What’s the BIG Deal About Bill 6? Can’t People Move On Already?

Natasha Mintram

It’s been five days since Bill 6 passed third reading, four days since it was given royal assent, and it’s already majorly affecting farmers and ranchers across Alberta. If you haven’t read my first article, please do.1

I’m not a farmer or rancher and never grew up in the rural community, but I have a great appreciation for all the hard work they do. I write this in the hopes that the urban community would see the severity of Bill 6 and may stand in unity with rural Albertans.

Farmers and ranchers have been an independent community for over 120 years. Their roots go deep. It is so sad to see what’s happening to Alberta’s agricultural history: a major part of our thriving economy. Historically, the government has used the divide between urban and rural Alberta to its advantage by “pleasing” either one or the other. This isn’t right:…

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ND(S)P: Non-Democratic Socialist Party

Alberta is entering the second week of town hall meetings and robust rural demonstrations against Bill 6. Across the province, from Red Deer to Grande Prairie and south to Okotoks and Medicine Hat, the farmers and ranchers of Alberta and their supporters are trying desperately to make their voices heard. As it progresses, however, it’s  becoming more and more obvious that the Minister of Labour, Lori Sigurdson, the Premier, Rachel Notley, and the Agriculture Minister, Oneil Carlier, are completely uninterested in what people have to say.

Two of the three have made multiple appearances at rallies across the province, but Rachel Notley is still in Paris discussing the infinitesimally small effect Alberta will have on Global Warming by eliminating coal power (and displacing hundreds of jobs in Stettler, Alberta alone). Carlier and Sigurdson claim they are listening to the people, they claim that they will be introducing amendments to Bill 6. As yet, we don’t know exactly what those amendments will be, how they will affect us, or when they will come into place! It has become increasing obvious that the NDP government is hellbent on passing this legislation whether the people like it or not, which, for a party called the New Democrats, is extremely undemocratic. Alberta has not seen this level of political upheaval in decades, and especially not from the rural areas of the province. Buses are being organized to ship protesters to the Alberta Legislature, convoys ten kilometers long by some estimates are arriving at town hall meetings, and facebook groups and twitter feeds are alive and buzzing with the indignation of the entirety of the rural population!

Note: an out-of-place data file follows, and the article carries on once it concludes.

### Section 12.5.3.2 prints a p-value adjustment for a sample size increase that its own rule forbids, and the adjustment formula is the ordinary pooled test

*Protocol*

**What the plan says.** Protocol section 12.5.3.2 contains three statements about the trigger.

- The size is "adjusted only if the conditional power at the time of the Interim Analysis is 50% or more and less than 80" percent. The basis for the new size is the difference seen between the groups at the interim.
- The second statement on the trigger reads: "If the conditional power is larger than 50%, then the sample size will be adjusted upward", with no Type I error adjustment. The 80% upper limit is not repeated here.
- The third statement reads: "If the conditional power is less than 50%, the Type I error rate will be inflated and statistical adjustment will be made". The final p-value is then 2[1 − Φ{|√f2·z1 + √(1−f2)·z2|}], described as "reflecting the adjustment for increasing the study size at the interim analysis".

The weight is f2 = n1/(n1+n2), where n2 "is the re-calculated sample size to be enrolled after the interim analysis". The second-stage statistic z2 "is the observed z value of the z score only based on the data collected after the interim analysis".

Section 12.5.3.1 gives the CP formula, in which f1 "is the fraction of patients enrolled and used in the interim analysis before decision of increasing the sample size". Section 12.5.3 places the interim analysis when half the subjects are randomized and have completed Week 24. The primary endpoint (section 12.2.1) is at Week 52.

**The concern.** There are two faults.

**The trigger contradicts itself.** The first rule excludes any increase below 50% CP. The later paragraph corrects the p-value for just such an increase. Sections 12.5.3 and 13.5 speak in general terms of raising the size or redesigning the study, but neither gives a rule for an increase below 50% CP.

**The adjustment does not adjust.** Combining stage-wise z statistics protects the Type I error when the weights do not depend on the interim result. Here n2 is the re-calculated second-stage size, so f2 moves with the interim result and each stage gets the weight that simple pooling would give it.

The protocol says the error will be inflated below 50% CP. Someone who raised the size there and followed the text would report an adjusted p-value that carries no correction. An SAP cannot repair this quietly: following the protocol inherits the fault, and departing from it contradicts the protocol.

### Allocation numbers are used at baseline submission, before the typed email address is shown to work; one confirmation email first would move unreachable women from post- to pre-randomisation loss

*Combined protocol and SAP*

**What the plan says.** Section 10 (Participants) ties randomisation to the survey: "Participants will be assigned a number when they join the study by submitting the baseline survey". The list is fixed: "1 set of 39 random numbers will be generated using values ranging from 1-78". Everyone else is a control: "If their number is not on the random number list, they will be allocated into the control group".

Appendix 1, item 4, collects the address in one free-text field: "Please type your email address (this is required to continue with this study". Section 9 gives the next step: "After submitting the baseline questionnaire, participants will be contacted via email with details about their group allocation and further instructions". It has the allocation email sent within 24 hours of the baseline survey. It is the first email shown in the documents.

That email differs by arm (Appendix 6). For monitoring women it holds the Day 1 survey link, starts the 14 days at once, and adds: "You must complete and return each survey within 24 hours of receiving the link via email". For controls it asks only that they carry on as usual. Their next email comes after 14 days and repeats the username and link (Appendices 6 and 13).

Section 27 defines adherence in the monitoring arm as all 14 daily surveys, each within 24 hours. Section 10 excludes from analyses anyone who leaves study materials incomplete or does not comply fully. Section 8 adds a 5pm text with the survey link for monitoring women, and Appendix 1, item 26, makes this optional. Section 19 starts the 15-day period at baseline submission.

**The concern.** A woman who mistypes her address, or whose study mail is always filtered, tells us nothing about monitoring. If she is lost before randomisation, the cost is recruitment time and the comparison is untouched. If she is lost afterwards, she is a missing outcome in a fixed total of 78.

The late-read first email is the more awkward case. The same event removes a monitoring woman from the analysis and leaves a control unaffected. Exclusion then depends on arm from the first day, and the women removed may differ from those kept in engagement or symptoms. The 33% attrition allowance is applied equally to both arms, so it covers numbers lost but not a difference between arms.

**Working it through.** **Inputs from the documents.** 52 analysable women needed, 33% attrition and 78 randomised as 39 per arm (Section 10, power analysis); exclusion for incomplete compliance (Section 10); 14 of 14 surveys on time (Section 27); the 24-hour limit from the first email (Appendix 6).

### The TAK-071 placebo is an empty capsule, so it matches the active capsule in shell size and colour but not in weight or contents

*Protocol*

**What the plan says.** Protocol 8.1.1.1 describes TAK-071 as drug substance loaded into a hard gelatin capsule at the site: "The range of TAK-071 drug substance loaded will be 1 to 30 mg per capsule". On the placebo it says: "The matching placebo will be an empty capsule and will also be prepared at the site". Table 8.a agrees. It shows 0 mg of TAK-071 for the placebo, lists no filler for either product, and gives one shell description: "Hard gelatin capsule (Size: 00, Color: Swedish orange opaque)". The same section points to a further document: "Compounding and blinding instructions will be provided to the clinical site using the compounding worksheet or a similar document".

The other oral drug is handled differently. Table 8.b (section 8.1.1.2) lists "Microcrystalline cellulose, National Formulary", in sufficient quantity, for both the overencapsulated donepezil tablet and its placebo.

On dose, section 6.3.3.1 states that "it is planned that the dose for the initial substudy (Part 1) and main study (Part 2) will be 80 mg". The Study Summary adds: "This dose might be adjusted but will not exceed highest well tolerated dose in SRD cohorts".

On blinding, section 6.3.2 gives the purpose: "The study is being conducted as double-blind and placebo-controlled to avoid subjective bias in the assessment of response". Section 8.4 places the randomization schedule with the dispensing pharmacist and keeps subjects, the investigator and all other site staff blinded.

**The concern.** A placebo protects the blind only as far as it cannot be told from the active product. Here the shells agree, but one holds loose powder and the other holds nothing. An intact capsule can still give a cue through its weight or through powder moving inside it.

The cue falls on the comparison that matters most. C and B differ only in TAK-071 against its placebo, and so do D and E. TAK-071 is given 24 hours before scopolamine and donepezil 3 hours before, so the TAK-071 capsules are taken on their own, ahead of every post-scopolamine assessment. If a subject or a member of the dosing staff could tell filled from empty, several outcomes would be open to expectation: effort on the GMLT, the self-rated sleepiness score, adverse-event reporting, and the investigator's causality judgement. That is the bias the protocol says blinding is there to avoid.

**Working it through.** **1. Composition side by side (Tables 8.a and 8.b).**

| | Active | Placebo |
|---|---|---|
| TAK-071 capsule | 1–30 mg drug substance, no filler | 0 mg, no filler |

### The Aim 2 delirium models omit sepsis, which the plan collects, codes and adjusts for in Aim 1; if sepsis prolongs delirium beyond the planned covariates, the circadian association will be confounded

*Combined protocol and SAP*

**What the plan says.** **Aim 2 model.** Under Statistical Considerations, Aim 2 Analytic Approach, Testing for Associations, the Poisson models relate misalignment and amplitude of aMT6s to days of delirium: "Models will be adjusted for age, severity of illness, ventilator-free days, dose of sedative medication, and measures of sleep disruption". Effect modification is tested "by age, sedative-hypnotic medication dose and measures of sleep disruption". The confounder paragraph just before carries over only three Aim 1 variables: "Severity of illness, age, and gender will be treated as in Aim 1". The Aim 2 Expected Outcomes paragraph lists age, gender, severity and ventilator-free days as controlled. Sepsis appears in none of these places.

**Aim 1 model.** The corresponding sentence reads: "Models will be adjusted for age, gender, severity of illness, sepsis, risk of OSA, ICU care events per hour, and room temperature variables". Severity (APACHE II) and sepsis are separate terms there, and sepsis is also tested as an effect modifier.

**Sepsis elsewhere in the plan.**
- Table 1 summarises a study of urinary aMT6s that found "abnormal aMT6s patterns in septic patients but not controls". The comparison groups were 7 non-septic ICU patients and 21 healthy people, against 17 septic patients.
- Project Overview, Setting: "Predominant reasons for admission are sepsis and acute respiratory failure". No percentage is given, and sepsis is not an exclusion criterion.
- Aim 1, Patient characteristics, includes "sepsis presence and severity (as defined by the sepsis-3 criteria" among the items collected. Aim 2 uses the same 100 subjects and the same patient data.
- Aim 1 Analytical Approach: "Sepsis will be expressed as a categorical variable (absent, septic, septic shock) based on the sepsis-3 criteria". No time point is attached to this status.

And what do we hear from Edmonton? “This bill will pass this sitting!” claims the Premier from Paris, “We appreciate your input and we would like to continue the conversation…” says Sigurdson. The part the Minister left out was that the conversation didn’t matter, that the bill would be passed without clear amendments, and that nothing could be done to stop that. That, Honorable Minister, is not how a democracy works.

If we were going to do this democratically, the NDP would scrap or table the bill, as recently suggested in debate by the Alberta Party leader. If we were going to do this democratically, we would have already consulted with the people it would affect, understood and listened to their concerns, and placed the appropriate exemptions into the bill BEFORE it was ever tabled for discussion. Evidently, the NDP forgot to add the S in their acronym for the Non-Democratic Socialist Party.

The NDP, or NDSP, if you prefer, has claimed miscommunication, shown inept leadership, created a culture of passing blame to the party lackeys sent to the initial town halls in place of MLA’s, and has repeatedly shown they don’t give two potatoes for the opinion of an entire industry. They started this fight, and the farmers and ranchers of Alberta will not ever forget it. If there’s two things that rural people are good for, its stubbornness and remembering things. The NDP has poked a dragon, and the dang thing sure woke up. All I can do from Texas right now is encourage peaceful demonstrations, encourage people to not give up, pray for all involved in the issue, on both sides, and keep writing my MLA, the Ministers, and the Premier. I would ask that you do the same. If we are loud enough, for long enough, we might have a chance of having a say.